Jaina knew that the Arthas she had known and loved was gone, just as dead as both their fathers and countless others.  She knew this, yet still her heart wondered, and hoped, and despaired.

The last time she had seen him had been at the gates of Stratholme.  She had replayed that last confrontation over in her mind hundreds of times, wondering what she could have said or done differently.  Should she have stayed and helped him in his gruesome task?  Would a shared burden have been less damaging to his soul?   Would she have fallen as well?  Could she have convinced him to try something, anything else?  Would he have joined her in fleeing to Kalimdor?

That last question, at least, she knew the answer to.  Arthas would never have abandoned his kingdom, not while a single citizen of Lordaeron still drew breath.

The other questions haunted her.  She had had chances, had tried so hard to make him listen to reason, and had failed.  Surely another day, another few hours, would not have made a difference.  She could not blame herself for all that had happened since the fall of Stratholme.  One way or another, its citizens were doomed.   But one soul, one so closely linked to her own...could she have pulled him from the brink that day?

And of more immediate importance, could she still lead him back from this path of darkness?  Could anyone?

Just a few years ago she had been pondering whether to take Arthas' hand in marriage.   How, then, was she now contemplating taking his life?

He was gone, beyond all hope of redemption.  She knew that.  So why did she keep torturing herself with such foolish hopes?  She wanted him back to the way he was before.  She wanted it so badly it hurt, but that would not make it true.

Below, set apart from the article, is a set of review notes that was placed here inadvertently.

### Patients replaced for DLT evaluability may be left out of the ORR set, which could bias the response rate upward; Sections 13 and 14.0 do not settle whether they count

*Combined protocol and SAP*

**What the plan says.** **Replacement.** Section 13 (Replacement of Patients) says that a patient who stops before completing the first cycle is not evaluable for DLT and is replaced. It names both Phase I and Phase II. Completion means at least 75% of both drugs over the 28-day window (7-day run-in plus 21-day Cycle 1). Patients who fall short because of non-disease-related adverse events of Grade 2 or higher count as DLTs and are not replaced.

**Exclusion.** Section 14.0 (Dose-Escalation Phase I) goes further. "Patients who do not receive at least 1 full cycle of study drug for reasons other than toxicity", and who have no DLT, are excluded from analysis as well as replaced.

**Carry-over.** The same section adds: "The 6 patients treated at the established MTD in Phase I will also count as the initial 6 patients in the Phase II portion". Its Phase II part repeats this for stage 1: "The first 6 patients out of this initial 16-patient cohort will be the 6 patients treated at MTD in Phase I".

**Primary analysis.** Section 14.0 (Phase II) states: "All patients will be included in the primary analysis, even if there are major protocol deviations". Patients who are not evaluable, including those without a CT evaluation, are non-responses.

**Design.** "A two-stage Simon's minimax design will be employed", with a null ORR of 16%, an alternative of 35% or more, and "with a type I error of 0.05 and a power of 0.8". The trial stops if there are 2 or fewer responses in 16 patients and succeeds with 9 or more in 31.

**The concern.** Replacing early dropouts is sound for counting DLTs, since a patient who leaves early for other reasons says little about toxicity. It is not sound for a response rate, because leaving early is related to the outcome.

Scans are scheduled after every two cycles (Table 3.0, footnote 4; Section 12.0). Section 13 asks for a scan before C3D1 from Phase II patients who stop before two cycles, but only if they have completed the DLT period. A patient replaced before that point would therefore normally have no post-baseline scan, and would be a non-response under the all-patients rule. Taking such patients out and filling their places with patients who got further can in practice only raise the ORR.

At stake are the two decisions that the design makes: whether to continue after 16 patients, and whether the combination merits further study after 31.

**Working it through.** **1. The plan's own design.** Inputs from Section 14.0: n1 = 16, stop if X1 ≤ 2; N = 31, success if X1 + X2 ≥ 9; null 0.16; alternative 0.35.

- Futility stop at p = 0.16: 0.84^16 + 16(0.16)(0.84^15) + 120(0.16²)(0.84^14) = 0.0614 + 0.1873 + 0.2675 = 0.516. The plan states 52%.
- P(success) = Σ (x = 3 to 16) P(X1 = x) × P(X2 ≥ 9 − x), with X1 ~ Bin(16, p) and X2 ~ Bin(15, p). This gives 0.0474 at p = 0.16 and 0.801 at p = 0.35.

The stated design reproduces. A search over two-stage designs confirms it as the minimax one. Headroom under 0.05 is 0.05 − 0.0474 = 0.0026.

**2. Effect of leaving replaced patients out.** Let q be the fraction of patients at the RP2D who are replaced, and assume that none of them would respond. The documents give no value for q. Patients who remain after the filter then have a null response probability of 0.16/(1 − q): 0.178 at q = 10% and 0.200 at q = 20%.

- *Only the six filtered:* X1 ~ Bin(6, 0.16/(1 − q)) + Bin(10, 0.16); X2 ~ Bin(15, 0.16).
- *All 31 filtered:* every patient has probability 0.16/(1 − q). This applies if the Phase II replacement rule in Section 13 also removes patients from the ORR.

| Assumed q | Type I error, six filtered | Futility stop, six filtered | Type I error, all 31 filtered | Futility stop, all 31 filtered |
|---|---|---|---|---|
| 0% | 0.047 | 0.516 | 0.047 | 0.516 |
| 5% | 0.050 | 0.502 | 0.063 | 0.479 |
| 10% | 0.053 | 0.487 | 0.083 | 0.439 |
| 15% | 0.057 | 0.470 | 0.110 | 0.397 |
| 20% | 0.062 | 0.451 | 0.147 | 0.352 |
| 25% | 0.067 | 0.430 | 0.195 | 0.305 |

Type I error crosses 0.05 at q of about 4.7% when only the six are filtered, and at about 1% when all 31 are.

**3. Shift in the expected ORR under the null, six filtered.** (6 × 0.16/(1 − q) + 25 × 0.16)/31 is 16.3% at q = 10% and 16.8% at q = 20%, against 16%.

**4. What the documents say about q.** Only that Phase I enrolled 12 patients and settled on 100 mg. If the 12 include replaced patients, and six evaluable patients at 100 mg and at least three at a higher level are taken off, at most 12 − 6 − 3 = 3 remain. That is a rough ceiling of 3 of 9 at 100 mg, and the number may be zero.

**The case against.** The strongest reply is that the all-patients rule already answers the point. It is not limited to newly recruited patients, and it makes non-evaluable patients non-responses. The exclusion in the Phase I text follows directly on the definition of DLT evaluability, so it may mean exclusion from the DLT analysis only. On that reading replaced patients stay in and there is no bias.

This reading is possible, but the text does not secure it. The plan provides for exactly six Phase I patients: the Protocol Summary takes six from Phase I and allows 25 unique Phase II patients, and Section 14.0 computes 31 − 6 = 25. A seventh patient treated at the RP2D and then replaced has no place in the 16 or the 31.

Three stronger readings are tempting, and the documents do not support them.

Jaina turned over again, finding another comfortable position, and made a concentrated effort to keep her mind blank.  She had to get some sleep.  Fatigue would do nothing to help her face tomorrow, and whatever it would bring.


There was an orc in her dream.  Jaina had known many orcs, some berserk enemies and other fierce allies--even, at least in one case, a dear friend.  None were like the orc now emerging from the mists of dreaming.  He was old, his body emaciated and stooped under the burden of years.  His attire reminded her of a cross between a traditional orcish shaman and a troll witchdoctor.  Bones were braided into his long, white hair, and strange fibers and furs dangled from his belt.  What truly drew the eye, however, was his facepaint:  chalky white and charcoal black giving the appearance of a skull.

Jaina shivered at the orc's impassive death's gaze, unable to move.  Her dream-self was rooted in place, perhaps even disembodied.  The old orc seemed to have paralyzed her with mere eye contact.

"So you are the one," he said in heavily-accented Common.  "He thinks of you often."

Who? Jaina wanted to ask but found herself unable to speak.

"I do not know what you hope to accomplish here, human, but you will never--arg!"   The orc suddenly fell to one knee, grasping  his head as if trying to keep it in one piece.  "You insolent little whelp!" he snarled, though clearly not speaking to Jaina.  "Fordring destroyed it!  You're not supposed to be able to--"  He grimaced in obvious pain.

The voice of a young boy, strangely familiar to her, come from the mists.  "Not!   Her!"

The orc staggered to his feet.  "Surrender, you sniveling brat!  You cannot hope to win."

"Hope..." came the voice, fainter now.  "Always hope...  Must be."

"Silence!" roared the orc.

"Jaina...stop us...  Please forgi--"

"Enough!"  A bolt of blue lightning crackled from the orc's weathered hands, slicing the mists apart.

She still could not see anything in the gloom, but one final whisper teased her ears before all fell into blackness.  "Jaina...   Love you..."

She would remember nothing of the dream when morning came.